Readers of this review should be pre-warned: I love Tina Fey. If you don’t like Tina Fey, you may as well stop reading this right now.
Admission (2013) is the story of a Princeton admissions officer, Portia (Tina Fey), who finds out from a single dad travelling the globe and doing good, John (Paul Rudd), that the child that she adopted out, Jeremiah (Nat Wolff), is applying for Princeton. This presents a few problems for Portia, a dedicated worker who has a drip of a boyfriend (Martin Sheen) and mother issues.
There are complicated thematic undertones in this ‘comedy’. Portia’s personal angst of relinquishing her child for adoption during college are challenged by Jeremiah’s sense of disconnection and isolation as that child. As a young man, John adopted a Ugandan child, Nelson (Travaris Meeks-Spears), who is unhappy with their lives being in constant motion. John, on the other hand, is sick of the ‘box’ society has placed him in (rich, white, entitled) and is endlessly trying to redefine the box. Portia’s single mother (Lily Tomlin), a revered academic, has also been evading the ‘box’ by living in a theory-based idealism and ignoring her familial responsibilities. As if that wasn’t enough, Portia is up for a promotion in the admissions office, which itself is riddled with nepotism.
Admission was a long movie (nearly 2 hours) and at times, I felt the pace was a bit erratic. There is an ongoing stream of rise and falls, as the plot exposes its characters before reigning them back. After only an hour, I felt some of the plots had already come full circle only to find I was just half way through.
Although billed as a ‘comedy’ (with dry humour and Tina Fey style expressions to boot), Admission seemed more like an indie dramedy. I don’t recall it coming to the cinemas here in Australia or perhaps it was limited release. With two famous headliners and the director, Paul Weitz, responsible for American Pie (1999), About A Boy (2002) and subtle gems In Good Company (2004) and American Dreamz (2006), Admission doesn’t really lend itself to a small or artsy production. Admittedly, the humour won’t capture the belly laughs of the general public nor the overarching theme of admission rivet Australian audiences, who are accepted to universities on academic merit alone.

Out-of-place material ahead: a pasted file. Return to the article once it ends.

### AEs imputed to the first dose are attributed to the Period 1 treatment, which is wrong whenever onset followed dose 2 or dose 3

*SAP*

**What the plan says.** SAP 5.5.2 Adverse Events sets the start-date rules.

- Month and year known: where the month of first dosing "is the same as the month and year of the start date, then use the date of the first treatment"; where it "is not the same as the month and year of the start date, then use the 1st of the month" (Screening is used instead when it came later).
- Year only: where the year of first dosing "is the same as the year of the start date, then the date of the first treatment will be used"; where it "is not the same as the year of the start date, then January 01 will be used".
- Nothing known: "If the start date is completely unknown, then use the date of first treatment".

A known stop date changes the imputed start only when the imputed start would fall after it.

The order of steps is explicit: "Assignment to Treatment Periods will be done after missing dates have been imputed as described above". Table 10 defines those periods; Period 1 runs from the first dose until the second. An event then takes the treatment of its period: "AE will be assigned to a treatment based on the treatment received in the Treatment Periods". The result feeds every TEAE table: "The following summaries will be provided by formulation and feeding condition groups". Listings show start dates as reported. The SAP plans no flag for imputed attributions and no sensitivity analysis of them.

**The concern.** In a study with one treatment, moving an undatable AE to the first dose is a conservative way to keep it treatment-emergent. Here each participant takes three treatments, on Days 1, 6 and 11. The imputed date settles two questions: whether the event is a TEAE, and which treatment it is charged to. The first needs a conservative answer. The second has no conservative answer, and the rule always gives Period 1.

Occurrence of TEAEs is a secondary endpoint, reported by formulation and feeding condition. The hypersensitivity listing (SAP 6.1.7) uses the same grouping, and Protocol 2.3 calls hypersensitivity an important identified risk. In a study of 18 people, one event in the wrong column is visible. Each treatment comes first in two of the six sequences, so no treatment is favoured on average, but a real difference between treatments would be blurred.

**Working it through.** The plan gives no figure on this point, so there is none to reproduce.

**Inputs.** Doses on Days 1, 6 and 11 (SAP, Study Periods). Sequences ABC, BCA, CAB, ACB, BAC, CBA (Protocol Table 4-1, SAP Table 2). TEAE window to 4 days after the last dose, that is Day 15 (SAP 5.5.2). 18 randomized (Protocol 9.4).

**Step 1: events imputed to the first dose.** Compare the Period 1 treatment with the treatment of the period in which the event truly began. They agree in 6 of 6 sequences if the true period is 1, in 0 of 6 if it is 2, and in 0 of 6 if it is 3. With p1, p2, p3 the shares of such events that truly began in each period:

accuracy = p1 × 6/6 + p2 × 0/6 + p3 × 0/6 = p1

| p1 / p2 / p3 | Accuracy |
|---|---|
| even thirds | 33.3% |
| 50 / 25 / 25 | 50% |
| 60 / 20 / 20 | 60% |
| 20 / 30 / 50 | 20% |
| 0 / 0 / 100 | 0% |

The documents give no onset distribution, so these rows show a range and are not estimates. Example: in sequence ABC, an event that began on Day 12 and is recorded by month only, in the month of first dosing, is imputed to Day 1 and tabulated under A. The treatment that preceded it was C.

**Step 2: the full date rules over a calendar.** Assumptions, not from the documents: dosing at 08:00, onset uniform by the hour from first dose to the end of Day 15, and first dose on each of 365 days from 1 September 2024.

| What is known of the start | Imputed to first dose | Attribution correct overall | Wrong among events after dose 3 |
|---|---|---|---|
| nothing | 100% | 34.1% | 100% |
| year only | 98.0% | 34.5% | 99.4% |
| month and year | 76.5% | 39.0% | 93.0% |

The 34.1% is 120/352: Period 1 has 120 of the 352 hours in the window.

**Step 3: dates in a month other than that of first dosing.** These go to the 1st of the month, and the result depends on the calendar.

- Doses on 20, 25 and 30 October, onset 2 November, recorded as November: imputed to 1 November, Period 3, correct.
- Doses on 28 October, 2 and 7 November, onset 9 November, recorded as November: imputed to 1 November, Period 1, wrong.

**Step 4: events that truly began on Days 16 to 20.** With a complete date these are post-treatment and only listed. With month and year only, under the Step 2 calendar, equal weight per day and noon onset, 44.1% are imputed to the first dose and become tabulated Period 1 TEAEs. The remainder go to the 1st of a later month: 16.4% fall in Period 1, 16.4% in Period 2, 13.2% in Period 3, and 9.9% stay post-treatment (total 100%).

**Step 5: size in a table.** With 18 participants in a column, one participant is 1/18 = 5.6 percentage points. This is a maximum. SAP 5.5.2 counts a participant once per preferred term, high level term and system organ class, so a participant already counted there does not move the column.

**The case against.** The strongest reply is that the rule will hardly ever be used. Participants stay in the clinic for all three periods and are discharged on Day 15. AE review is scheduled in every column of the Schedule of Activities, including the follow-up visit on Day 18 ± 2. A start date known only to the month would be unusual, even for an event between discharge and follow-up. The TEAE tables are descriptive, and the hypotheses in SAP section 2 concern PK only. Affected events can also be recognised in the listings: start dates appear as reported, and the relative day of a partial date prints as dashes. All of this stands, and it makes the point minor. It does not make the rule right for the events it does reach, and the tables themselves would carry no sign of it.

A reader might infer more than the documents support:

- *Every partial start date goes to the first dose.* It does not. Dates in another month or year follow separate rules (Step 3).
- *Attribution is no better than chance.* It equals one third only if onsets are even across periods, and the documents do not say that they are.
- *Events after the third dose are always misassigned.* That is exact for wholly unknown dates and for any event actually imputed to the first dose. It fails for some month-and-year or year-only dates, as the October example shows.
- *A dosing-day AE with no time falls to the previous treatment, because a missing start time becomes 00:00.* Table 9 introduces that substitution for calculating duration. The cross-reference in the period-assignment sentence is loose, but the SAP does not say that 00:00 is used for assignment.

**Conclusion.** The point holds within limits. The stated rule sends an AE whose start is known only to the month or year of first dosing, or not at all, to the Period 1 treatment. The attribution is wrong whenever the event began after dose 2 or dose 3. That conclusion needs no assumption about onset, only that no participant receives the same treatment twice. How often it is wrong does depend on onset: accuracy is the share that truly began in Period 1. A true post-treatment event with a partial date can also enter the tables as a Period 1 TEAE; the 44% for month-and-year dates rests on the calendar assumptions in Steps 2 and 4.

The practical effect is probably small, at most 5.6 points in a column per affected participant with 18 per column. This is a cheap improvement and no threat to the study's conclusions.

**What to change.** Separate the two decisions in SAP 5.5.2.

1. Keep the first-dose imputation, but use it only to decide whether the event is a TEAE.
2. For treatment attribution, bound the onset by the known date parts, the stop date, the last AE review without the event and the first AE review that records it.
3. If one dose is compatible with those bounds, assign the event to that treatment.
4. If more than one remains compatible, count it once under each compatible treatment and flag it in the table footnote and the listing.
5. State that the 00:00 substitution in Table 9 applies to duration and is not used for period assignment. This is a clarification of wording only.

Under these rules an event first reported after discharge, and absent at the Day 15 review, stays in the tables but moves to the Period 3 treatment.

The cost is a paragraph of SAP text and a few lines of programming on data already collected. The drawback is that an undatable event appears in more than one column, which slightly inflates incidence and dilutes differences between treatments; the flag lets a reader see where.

The chemistry between Fey and Rudd quietly builds and occasionally presents itself in uncharacteristic displays of passion. Lily Tomlin is a scene stealer! The development of the mother-daughter relationship is so powerful, it could almost have been a movie in itself. Which is my final criticism of Admission, that it attempts to embrace multiple complex plots without comfortably addressing all of them.
The title itself, Admission, accurately sums up the film, which deals with admissions from every character. Whether it’s admissions of parental regrets, admissions of self-development, admissions of romantic shortcomings or admission into select groups of academia, the inadvertent wordplay delights my inner English student.
Should you spend time renting Admission? All in all, I enjoyed the emotional tugs, the intelligent banter sprinkled with silly humour and Tina Fey. Easily worth the price of admission on DVD or iTunes.
Alternatively, Admission the movie is based on Admission the book, which turns out to be quite a different version of events and might be an option for you reader folk. When discussed by the screen writer, Karen Croner, and original author, Jean Hanff Korelitz, further admissions are made about the screen adaptation.